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Linguistics is the scientific study of language. It encompasses the analysis of every aspect of language, as well as the methods for studying and modeling them.
The traditional areas of linguistic analysis include phonetics, phonology, morphology, syntax, semantics, and pragmatics. Each of these areas roughly corresponds to phenomena found in human linguistic systems: sounds (and gesture, in the case of signed languages), minimal units (words, morphemes), phrases and sentences, and meaning and use.
Linguistics studies these phenomena in diverse ways and from various perspectives. Theoretical linguistics (including traditional descriptive linguistics) is concerned with building models of these systems, their parts (ontologies), and their combinatorics. Psycholinguistics builds theories of the processing and production of all these phenomena. These phenomena may be studied synchronically or diachronically (through history), in monolinguals or polyglots, in children or adults, as they are acquired or statically, as abstract objects or as embodied cognitive structures, using texts (corpora) or through experimental elicitation, by gathering data mechanically, through fieldwork, or through introspective judgment tasks. Computational linguistics implements theoretical constructs to parse or produce natural language or homologues. Neurolinguistics investigates linguistic phenomena by experiments on actual brain responses involving linguistic stimuli.
Linguistics is related to philosophy of language, stylistics and rhetoric, semiotics, lexicography, and translation. (Full article...)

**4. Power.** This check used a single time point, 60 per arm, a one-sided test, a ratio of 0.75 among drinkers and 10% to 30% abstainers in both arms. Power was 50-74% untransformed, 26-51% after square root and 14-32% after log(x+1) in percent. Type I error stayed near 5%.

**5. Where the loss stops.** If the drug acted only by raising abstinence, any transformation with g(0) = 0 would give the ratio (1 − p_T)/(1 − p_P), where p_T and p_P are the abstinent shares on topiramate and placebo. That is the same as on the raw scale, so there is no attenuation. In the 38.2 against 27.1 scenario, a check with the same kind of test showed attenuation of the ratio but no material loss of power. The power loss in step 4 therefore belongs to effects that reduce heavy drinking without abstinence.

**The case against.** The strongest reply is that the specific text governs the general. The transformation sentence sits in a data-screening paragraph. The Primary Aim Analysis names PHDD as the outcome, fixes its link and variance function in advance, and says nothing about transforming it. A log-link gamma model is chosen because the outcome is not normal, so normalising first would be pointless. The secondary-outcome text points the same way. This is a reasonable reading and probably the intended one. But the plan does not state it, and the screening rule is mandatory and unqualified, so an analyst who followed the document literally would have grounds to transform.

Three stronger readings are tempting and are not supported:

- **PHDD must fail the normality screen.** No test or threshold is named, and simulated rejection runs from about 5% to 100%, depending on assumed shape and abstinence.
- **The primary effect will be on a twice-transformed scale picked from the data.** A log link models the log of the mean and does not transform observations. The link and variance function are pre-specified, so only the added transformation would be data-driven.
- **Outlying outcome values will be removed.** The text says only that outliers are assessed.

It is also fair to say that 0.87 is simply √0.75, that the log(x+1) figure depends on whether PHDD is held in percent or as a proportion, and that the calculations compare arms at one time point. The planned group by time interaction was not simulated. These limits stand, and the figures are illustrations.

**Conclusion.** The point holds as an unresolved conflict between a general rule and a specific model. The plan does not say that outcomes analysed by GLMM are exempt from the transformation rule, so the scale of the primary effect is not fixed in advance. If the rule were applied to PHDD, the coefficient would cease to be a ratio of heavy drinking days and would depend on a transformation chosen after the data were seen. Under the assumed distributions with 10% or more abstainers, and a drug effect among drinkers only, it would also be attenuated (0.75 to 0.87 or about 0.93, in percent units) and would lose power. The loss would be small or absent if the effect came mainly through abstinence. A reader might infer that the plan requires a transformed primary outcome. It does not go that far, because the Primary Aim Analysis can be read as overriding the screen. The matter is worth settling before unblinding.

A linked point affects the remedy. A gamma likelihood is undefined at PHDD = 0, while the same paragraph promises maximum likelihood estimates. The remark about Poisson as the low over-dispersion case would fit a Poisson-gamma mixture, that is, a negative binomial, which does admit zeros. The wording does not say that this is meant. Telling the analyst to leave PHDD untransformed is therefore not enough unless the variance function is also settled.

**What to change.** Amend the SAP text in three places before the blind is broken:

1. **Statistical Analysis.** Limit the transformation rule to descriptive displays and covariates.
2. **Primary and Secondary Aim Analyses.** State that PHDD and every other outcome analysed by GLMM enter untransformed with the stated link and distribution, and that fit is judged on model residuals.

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Nahuatl is a group of related languages and dialects of the Aztecan, or Nahuan, branch of the Uto-Aztecan language family, all of which are indigenous to Mesoamerica and are spoken by an estimated 1.5 million Nahua people, mostly in Central Mexico. Nahuatl has been spoken in Central Mexico since at least the 7th century AD. At the time of the Spanish conquest of Mexico in the early 16th century it was the language of the Aztecs, who dominated central Mexico during the Late Postclassic period of Mesoamerican chronology. The expansion and influence of the Aztec Empire led to the dialect spoken by the Aztecs of Tenochtitlan becoming a prestige language in Mesoamerica in this period. With the introduction of the Latin alphabet, Nahuatl also became a literary language and many chronicles, grammars, works of poetry, administrative documents and codices were written in the 16th and 17th centuries. This early literary language based on the Tenochtitlan dialect has been labeled Classical Nahuatl and is among the most-studied and best-documented languages of the Americas. Today, Nahuan dialects are spoken in scattered communities mostly in rural areas. There are considerable differences between dialects and some are mutually unintelligible. No modern dialects are identical to Classical Nahuatl, but those spoken in and around the Valley of Mexico are generally more closely related to it than those on the periphery. (more...)
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